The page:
While remaining moderate, the current account deficit could widen slightly in 2023 due to the decline in hydrocarbon exports in value and volume. Net current transfers (~0.9% of GDP) have doubled in current dollar terms since 2012, without making the country dependent on public aid. Increased FDI and external borrowing from multilateral and bilateral partners should finance the current account imbalance.
Political impasses and security response
The succession of 90-year-old Paul Biya could lead to a regime crisis. The presidential party won the last legislative elections in 2020, which were sealed off by fraud. Protests are suppressed, although the government is making some gestures. The Anglophone separatist rebellion continues to fight, accompanied by abuses from all sides. Faced with this uprising by the self-proclaimed Ambazonia, as well as Islamist groups on the Nigerian border and unrest in civil society, the military response is backed up with detailed proposals, such as the autonomy of the rebel province, subsidising basic products in 2022 (fuel and food) in response to inflation, as well as the 'development of the Northern part of the National Triangle' subject to the subversion of Boko Haram and the Islamic State. However, it is unlikely that these measures will be enough to reduce tensions.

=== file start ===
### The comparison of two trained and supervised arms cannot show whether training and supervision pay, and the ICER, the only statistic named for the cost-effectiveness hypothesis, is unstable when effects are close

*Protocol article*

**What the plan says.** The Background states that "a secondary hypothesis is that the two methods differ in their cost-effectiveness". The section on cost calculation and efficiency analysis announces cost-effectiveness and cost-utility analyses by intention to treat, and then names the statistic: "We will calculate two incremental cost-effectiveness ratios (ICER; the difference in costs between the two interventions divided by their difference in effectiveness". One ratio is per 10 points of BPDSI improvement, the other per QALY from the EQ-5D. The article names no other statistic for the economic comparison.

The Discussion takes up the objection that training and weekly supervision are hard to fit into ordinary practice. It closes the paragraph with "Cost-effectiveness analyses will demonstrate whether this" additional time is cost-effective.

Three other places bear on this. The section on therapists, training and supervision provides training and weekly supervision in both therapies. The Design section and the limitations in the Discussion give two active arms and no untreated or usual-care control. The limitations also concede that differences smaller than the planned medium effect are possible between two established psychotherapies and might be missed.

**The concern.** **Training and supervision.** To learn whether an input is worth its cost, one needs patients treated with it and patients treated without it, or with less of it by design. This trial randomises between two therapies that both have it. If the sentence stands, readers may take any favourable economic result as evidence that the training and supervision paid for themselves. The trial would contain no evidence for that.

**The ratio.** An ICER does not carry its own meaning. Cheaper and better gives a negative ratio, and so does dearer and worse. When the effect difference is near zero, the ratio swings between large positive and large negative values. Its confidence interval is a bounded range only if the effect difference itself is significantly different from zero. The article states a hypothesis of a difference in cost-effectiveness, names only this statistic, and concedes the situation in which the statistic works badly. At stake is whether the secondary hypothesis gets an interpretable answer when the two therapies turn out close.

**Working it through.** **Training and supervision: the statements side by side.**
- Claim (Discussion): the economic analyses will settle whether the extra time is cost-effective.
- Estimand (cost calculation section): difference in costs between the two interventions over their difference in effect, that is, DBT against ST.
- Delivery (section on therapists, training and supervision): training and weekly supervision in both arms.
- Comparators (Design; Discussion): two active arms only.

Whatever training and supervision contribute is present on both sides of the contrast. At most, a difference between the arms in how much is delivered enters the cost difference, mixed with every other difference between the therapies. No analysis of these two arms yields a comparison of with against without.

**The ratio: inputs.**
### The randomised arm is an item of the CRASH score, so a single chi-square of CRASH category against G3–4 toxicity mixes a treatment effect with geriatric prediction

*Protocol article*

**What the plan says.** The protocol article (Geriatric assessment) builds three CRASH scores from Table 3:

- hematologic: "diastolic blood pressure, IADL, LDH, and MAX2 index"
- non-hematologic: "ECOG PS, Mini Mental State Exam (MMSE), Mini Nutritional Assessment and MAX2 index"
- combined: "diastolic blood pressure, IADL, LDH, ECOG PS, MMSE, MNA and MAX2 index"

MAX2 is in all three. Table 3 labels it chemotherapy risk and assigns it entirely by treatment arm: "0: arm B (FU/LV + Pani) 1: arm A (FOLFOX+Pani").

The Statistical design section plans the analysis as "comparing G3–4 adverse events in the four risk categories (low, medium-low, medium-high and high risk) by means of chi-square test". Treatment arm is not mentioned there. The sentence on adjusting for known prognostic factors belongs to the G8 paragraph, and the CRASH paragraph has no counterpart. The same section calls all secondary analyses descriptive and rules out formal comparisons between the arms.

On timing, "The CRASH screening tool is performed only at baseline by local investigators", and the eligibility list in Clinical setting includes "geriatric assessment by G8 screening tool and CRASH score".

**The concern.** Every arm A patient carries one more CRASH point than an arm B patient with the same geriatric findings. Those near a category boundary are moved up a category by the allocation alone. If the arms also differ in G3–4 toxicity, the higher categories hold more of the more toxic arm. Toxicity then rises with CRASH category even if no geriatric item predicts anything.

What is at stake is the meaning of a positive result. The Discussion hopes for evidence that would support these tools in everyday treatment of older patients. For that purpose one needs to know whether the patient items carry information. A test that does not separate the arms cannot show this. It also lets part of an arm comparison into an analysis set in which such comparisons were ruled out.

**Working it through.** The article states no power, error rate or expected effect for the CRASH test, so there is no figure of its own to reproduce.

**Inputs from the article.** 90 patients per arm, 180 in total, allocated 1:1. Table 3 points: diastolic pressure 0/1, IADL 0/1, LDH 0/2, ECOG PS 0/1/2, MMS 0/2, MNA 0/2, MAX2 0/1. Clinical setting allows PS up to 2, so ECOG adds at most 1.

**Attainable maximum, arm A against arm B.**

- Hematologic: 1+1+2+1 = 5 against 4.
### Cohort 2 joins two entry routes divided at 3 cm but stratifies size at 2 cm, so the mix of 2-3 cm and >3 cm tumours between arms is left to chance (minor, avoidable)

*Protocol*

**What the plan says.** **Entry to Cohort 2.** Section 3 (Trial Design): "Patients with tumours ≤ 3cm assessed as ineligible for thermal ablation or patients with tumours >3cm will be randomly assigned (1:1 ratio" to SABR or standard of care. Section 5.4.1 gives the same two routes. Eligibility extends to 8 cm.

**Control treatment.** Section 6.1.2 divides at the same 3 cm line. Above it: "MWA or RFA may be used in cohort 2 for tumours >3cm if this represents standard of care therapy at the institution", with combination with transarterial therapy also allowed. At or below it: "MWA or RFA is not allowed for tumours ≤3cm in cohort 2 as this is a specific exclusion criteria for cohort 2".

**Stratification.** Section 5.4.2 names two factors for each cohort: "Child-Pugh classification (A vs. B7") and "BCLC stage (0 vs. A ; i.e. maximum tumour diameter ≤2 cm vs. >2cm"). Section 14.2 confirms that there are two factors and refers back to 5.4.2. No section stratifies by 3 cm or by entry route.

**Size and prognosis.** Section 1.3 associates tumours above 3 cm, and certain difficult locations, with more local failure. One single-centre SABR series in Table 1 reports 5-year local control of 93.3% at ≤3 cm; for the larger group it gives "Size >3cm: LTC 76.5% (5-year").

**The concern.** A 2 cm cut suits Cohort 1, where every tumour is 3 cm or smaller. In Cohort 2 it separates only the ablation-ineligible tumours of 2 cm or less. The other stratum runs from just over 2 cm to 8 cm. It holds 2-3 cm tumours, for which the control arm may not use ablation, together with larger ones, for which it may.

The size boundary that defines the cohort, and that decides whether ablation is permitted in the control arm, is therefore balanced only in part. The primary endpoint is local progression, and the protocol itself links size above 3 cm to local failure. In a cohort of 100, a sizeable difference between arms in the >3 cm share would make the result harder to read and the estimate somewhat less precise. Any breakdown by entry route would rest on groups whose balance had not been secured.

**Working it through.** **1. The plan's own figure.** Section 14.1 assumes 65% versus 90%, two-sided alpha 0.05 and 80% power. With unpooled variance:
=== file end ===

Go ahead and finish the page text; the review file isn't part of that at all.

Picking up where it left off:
On the external front, Cameroon is looking to diversify its alliances, renewing its military cooperation with Russia through a five-year treaty in April 2022. Western countries remain major partners. France wants to reaffirm its presence, by influencing the granting of aid by the IMF and by a EUR 230 million loan from the French Development Agency granted in February 2022 for projects running until 2024.
Last updated: November 2022